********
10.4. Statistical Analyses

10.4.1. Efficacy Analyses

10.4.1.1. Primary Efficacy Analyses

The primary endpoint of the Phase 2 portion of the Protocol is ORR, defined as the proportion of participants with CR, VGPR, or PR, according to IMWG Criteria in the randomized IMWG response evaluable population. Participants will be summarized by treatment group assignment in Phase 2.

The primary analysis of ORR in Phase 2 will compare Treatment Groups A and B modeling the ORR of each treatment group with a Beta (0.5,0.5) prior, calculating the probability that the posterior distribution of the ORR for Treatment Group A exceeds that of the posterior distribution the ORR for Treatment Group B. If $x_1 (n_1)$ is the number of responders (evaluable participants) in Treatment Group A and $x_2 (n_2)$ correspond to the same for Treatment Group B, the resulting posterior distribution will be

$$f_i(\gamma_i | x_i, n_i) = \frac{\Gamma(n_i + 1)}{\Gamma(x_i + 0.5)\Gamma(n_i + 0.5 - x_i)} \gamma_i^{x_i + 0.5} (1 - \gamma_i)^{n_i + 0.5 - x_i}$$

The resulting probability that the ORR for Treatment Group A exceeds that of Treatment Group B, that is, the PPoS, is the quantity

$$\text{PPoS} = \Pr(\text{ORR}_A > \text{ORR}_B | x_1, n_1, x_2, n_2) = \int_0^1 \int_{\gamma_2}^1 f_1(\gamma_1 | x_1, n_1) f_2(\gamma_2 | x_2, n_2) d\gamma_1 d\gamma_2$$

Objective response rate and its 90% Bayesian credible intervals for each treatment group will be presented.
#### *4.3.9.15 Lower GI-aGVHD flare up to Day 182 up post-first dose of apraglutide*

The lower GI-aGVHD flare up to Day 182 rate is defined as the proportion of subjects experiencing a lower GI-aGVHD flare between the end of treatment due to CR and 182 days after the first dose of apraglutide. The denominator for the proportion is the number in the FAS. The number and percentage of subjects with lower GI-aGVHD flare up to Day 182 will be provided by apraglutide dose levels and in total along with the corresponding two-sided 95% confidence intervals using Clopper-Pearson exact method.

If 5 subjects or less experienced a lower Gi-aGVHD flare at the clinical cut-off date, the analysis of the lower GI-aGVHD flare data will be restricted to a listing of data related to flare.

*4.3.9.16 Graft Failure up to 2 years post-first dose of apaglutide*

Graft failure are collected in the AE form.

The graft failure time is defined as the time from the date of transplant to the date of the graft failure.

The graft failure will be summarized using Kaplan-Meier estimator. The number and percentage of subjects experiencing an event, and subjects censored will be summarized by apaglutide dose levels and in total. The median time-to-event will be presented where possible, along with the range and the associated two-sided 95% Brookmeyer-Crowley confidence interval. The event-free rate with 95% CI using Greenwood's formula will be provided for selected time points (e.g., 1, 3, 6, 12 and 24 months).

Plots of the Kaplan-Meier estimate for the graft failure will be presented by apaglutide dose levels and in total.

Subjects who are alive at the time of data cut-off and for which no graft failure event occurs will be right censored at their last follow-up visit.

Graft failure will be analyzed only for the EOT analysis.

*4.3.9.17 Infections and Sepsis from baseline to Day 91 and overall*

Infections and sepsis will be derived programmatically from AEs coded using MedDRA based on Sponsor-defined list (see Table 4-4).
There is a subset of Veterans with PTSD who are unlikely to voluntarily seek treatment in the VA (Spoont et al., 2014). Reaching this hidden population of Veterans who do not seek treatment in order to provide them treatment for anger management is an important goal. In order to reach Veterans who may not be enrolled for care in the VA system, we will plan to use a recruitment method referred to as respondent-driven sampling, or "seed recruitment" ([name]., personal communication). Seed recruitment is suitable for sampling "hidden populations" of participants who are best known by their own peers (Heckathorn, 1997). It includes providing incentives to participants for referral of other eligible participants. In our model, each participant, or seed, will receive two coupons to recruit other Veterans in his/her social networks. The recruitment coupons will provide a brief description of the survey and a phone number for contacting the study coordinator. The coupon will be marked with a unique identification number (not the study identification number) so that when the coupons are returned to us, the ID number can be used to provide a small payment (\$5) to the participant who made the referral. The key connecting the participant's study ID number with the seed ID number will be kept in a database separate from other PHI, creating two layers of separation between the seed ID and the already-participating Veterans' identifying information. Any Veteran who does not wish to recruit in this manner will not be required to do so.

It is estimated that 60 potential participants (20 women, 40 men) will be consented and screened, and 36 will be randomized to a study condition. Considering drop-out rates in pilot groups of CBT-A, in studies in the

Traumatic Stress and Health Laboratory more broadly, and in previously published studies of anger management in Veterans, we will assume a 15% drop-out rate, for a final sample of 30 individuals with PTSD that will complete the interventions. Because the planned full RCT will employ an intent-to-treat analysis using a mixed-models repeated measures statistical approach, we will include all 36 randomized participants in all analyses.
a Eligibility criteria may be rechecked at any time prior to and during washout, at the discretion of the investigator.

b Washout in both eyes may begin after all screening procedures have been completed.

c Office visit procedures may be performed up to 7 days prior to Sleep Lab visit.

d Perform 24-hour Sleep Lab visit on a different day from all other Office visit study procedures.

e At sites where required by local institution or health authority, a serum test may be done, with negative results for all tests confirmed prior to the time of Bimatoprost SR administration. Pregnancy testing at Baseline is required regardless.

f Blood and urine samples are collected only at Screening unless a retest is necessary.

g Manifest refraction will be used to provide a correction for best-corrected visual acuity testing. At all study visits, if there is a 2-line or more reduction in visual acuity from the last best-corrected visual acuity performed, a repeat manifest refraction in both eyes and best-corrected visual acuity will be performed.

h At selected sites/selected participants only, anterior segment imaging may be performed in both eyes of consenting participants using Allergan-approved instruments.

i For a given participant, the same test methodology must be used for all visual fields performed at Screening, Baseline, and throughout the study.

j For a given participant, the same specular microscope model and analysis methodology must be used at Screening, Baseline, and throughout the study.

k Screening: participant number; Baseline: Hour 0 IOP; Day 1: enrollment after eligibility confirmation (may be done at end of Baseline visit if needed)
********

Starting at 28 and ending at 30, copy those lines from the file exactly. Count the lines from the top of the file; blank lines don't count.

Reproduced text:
d Perform 24-hour Sleep Lab visit on a different day from all other Office visit study procedures.

e At sites where required by local institution or health authority, a serum test may be done, with negative results for all tests confirmed prior to the time of Bimatoprost SR administration. Pregnancy testing at Baseline is required regardless.

f Blood and urine samples are collected only at Screening unless a retest is necessary.